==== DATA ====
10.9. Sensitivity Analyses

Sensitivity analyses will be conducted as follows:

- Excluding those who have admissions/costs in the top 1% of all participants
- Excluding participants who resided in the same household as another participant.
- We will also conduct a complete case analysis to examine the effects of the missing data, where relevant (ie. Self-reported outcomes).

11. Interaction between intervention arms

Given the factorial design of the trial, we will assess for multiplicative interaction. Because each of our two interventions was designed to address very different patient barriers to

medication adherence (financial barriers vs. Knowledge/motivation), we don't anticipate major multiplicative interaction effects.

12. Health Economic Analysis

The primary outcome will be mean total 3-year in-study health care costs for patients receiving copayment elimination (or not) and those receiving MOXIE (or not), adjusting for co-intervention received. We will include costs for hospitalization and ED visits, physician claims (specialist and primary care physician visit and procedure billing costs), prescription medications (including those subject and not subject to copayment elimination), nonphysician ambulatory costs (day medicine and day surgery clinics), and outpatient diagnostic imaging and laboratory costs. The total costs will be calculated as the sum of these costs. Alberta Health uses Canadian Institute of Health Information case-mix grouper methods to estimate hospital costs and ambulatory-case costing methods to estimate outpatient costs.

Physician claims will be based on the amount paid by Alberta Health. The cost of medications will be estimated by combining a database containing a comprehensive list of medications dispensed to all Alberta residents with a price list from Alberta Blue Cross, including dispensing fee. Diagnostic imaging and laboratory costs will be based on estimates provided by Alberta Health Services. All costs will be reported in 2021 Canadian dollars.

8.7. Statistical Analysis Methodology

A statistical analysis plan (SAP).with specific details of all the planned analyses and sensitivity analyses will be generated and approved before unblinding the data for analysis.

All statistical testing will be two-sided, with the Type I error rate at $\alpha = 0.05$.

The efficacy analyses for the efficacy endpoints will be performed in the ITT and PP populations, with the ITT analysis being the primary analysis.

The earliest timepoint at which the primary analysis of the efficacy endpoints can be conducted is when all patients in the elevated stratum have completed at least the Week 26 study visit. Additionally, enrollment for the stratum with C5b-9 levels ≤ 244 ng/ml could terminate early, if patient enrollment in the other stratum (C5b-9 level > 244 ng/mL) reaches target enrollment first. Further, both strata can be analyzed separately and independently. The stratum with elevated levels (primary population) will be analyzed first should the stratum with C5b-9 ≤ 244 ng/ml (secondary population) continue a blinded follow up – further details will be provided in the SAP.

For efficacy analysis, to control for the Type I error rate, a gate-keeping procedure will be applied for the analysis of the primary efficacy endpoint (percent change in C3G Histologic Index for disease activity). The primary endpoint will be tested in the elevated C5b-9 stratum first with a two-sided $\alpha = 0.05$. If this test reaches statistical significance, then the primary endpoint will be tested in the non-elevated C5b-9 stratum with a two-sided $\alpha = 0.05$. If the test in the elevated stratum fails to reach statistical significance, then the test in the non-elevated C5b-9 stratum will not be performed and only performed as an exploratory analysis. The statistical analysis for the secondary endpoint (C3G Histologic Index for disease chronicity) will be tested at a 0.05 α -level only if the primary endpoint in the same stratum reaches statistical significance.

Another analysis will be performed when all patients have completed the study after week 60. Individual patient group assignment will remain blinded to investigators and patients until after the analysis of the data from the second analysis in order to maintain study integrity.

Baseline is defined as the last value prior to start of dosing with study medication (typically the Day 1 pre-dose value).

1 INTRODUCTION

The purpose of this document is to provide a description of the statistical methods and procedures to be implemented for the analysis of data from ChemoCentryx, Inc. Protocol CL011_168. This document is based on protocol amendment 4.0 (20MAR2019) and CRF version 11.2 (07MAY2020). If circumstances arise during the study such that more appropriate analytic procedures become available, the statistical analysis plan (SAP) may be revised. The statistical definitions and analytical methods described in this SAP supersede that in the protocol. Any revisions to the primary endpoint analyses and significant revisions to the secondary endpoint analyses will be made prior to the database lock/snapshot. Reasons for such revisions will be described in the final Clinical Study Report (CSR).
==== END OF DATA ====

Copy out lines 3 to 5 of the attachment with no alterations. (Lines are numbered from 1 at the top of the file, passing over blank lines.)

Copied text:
- Excluding those who have admissions/costs in the top 1% of all participants
- Excluding participants who resided in the same household as another participant.
- We will also conduct a complete case analysis to examine the effects of the missing data, where relevant (ie. Self-reported outcomes).